NJDTechnologies

Radio: it's not just a hobby, it's a way of life

Typical Operating Schedule

Usually QRV CW most evenings, tuning between 472.5 kHz and 475 kHz with CQ's on or near 474.5 kHz. Occasionally QRV JT9, 474.2 kHz dial + 1000 - 1350 Hz. QRV some mornings starting around 1100z on CW. Sked requests are welcome. All activity is noise and WX permitting

A very slow start with deep QSB ultimately turned into a pretty good session of domestic and transcontinental openings late in the evening; Trans-Atlantic openings are better but trans-Pacific openings are down considerably

– Posted in: 630 Meter Daily Reports, 630 Meters

The details for December 19, 2016 can be viewed here.

The UTC amateur registration database is here.

HERE are a few mode-specific comments addressing where modes are located now and probably where they are best placed in the future

Operator lists detailing stations that are two-way QSO-capable can be viewed here.

Spot stations calling CQ on any mode here on DXSummit and help them find a

 

The south central US experienced a number of big storms containing lightning through the evening, overnight and morning.  Remarkably it was a relatively quiet evening.  The western Pacific remains active from Japan to Oceania where the Australia was bisected from Southeast to Northwest with strong storms .  The population centers in the Northeast and Southwest were clear but VK4YB in Brisbane reports extreme noise.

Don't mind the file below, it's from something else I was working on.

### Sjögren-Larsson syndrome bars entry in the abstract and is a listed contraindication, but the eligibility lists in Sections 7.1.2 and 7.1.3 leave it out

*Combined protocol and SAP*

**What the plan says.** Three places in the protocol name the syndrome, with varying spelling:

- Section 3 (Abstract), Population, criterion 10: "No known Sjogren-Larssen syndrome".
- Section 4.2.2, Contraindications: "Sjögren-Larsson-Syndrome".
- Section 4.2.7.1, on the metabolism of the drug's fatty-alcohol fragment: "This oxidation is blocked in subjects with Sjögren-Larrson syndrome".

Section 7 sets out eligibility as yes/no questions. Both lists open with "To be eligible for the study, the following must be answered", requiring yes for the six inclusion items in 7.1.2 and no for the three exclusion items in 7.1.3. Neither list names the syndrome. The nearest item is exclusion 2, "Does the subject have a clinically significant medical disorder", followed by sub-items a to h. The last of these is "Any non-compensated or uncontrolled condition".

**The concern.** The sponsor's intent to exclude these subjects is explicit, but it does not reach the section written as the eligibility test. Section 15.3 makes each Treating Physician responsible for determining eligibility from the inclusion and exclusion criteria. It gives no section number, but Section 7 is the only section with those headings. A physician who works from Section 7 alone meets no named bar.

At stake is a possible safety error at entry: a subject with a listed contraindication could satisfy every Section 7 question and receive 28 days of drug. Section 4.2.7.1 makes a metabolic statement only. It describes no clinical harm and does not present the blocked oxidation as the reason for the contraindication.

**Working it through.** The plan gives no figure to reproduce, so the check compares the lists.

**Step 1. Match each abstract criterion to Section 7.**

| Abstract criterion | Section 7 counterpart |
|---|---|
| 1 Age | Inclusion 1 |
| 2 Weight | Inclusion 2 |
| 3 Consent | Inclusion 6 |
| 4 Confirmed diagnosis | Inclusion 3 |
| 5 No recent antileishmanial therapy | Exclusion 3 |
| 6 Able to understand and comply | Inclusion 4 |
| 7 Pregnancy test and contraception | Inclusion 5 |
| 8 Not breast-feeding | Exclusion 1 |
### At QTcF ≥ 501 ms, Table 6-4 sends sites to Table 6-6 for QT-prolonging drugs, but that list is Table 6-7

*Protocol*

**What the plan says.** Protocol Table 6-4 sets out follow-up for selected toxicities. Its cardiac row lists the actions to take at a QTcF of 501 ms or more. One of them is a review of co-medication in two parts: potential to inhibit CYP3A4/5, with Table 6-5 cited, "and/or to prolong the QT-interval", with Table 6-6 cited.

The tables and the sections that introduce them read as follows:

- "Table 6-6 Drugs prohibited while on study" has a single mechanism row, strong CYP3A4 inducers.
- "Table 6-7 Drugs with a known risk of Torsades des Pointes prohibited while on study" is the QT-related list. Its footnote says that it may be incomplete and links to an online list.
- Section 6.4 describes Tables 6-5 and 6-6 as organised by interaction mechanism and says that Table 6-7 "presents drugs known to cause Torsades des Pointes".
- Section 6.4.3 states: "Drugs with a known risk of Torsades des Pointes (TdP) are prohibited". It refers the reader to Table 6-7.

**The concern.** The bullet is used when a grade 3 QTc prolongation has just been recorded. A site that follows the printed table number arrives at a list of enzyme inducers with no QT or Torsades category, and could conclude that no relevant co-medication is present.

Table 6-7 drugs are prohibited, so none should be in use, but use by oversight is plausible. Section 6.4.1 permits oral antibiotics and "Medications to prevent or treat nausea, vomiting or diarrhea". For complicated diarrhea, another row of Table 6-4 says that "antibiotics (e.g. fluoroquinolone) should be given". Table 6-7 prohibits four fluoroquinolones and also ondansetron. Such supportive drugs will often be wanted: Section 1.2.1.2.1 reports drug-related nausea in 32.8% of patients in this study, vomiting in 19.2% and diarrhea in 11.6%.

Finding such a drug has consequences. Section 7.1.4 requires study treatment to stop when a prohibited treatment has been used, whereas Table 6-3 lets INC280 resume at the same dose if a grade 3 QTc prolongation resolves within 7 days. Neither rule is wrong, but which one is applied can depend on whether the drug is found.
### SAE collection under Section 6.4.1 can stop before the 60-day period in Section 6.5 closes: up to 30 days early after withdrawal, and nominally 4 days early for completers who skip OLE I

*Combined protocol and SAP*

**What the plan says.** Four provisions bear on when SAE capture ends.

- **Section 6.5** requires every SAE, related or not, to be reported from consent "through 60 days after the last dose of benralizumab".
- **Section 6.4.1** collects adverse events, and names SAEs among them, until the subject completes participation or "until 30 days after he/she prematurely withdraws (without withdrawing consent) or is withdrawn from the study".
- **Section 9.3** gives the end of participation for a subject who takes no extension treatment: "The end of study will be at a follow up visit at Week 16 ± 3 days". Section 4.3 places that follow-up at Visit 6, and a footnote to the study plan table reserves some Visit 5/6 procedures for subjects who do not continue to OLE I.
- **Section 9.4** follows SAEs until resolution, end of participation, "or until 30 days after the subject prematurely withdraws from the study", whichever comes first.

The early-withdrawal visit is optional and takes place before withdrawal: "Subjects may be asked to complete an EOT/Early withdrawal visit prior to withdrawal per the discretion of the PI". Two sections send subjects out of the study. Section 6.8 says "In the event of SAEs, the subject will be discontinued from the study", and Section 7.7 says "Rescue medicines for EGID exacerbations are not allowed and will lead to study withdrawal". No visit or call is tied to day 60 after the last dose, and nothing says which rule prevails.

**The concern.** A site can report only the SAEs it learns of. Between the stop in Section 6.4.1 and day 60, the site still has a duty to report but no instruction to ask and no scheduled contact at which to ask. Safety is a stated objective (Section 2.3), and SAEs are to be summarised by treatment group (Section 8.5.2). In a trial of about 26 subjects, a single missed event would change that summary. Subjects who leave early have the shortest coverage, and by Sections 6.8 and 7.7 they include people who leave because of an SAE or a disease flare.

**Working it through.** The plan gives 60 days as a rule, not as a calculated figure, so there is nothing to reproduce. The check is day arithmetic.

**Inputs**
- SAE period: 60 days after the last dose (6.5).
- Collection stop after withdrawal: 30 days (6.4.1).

11-hour worldwide lightning summary

 

Geomagnetic conditions were quiet.  The Bz is pointing to the North this morning and solar wind velocities are averaging near 584 km/s.  DST values are relatively stable and remain near the centerline at negative levels.

 

 

 

Propagation was once again poor in the early evening with strong QSB but reports suggest that the band turned around by late evening, allowing a number of QSO’s in spite of the QSB.  Subsequently, it was a pretty good session overall.

Reverse beacon network reports follow:

 

David, G0MRF, is deploying his portable station today, located in “IO91FR  which is between the towns of Oxford and Swindon“.  His operation will begin today and continue  into 2018 or whenever the antenna falls down.  Look for him on JT9 and stay tuned for more information and images.